Goebbels's great passion was radio, the most modern and effective medium of propaganda. He arranged for the production of low-cost radios, and the National Socialist revolution was supposed to put one of them in every German living room. By 1942 sixteen million households, that is, about 70% of the population, had radio reception. But the constant NSDAP propaganda broadcasts left the general population increasingly frustrated, and Goebbels saw himself forced to include pure entertainment programs and request concerts in the radio schedule. In colloquial language, the so-called People’s Receiver [Volksempfänger] was known as "Goebbels's Snout" [Goebbelsschnauze]. After the war started, the regime's most popular propaganda medium also became a major security risk. Listening to and disseminating news heard on foreign radio stations was a punishable crime and in some cases even a capital offense.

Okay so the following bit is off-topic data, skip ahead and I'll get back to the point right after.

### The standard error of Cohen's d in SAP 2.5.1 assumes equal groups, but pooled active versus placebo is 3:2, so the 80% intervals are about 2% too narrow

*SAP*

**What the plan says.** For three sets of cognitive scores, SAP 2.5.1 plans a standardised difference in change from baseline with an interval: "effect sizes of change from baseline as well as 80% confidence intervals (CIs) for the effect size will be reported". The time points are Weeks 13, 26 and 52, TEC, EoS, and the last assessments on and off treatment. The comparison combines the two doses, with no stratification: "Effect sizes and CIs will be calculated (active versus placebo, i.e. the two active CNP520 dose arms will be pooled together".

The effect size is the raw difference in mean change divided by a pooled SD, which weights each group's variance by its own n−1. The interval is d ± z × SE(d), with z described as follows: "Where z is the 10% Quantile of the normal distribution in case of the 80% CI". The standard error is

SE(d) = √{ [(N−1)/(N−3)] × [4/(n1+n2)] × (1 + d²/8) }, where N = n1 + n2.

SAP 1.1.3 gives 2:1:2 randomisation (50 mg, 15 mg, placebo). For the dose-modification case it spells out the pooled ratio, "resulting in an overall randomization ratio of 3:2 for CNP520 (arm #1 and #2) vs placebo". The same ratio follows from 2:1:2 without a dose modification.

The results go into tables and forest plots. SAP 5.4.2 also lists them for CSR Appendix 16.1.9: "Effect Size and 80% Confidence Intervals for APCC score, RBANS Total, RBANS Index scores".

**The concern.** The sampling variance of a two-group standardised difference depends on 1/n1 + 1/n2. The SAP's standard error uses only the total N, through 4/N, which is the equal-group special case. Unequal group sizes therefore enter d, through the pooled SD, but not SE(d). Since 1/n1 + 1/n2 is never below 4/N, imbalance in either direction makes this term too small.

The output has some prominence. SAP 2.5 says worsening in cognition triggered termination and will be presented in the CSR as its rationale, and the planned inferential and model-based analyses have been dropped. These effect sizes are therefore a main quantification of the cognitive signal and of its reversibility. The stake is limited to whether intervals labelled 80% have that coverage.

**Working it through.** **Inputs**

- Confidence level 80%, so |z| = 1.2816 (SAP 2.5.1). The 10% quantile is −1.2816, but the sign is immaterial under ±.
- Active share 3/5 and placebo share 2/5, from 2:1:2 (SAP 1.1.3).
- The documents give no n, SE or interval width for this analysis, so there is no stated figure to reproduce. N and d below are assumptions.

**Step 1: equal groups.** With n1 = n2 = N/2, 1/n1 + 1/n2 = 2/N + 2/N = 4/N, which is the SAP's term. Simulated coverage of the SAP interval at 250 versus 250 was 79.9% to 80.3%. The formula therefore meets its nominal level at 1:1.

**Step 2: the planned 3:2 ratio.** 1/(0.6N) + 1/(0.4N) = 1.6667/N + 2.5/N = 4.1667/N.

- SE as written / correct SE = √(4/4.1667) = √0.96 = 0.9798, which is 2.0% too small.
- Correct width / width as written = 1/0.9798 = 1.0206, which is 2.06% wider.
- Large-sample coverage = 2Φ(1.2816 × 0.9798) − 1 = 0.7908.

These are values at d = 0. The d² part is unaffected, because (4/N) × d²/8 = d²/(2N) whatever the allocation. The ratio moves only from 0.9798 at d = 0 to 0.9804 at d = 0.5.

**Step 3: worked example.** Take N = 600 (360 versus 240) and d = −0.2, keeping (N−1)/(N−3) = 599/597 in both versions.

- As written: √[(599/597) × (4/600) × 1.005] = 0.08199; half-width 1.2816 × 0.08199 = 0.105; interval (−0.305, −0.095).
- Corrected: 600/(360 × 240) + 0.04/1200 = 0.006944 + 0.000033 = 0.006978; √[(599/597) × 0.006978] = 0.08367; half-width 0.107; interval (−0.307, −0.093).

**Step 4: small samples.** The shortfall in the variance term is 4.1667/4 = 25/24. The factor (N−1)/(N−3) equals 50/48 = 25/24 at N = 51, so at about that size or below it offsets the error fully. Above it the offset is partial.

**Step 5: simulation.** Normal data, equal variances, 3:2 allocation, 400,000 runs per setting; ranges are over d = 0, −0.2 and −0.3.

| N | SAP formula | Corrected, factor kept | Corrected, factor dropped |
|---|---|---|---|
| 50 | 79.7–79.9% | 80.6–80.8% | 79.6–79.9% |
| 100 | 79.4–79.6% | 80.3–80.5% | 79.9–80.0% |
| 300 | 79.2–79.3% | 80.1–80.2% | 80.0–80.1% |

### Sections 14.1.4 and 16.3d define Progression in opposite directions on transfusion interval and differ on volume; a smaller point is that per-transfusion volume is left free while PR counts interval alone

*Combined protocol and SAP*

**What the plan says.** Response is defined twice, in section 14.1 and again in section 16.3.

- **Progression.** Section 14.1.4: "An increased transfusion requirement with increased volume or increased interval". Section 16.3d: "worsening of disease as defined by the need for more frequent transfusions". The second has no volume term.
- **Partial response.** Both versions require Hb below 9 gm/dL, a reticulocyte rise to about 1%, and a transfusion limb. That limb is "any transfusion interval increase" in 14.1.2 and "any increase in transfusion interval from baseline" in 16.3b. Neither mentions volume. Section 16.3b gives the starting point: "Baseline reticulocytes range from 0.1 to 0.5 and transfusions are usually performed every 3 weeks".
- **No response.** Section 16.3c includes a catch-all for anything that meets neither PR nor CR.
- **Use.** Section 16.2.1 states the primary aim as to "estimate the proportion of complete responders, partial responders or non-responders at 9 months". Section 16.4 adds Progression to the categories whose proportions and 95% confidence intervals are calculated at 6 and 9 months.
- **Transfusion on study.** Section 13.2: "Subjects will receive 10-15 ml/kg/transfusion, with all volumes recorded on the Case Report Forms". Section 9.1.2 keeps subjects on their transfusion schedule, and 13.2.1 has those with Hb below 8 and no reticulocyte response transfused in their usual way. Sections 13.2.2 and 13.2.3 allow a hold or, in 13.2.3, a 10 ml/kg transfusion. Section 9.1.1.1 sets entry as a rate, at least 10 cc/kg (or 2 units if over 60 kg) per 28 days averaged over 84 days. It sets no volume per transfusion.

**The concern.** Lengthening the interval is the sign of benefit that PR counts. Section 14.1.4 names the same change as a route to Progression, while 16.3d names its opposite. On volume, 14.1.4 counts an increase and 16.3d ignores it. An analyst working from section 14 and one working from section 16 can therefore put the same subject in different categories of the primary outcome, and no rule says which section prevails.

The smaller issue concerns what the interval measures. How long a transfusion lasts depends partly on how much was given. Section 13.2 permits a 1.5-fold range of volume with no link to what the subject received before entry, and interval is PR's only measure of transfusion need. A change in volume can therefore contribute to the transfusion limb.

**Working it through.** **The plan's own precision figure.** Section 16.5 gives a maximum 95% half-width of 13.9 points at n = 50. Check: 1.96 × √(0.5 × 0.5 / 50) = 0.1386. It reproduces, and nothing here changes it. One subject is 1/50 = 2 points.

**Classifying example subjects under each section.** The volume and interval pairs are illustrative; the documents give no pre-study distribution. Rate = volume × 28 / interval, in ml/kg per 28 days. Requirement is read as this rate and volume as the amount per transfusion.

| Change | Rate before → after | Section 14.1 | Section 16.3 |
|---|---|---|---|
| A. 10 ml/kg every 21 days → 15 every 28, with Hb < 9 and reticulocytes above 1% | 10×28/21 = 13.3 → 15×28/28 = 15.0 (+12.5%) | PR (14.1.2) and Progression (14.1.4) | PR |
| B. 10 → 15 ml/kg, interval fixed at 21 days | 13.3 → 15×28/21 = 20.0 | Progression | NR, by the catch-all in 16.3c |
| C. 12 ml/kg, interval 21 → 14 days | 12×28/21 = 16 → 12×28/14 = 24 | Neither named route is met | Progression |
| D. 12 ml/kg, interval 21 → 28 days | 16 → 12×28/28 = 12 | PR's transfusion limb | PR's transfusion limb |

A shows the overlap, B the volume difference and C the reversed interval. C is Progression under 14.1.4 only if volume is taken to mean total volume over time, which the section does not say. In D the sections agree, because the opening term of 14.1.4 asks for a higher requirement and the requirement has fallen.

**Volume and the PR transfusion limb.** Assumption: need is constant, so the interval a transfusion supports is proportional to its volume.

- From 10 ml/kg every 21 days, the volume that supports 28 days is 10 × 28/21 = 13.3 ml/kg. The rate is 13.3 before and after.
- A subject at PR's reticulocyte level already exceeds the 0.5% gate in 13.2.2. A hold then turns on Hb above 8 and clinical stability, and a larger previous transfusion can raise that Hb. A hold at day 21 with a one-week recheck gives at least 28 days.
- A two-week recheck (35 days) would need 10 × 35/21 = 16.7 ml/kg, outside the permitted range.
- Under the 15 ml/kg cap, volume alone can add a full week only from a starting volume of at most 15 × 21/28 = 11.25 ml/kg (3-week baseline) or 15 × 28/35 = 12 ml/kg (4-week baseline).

Radio Everywhere! (Advertisement, 1935)


Source: Radio – everywhere!  Artist: René Ahrlé.
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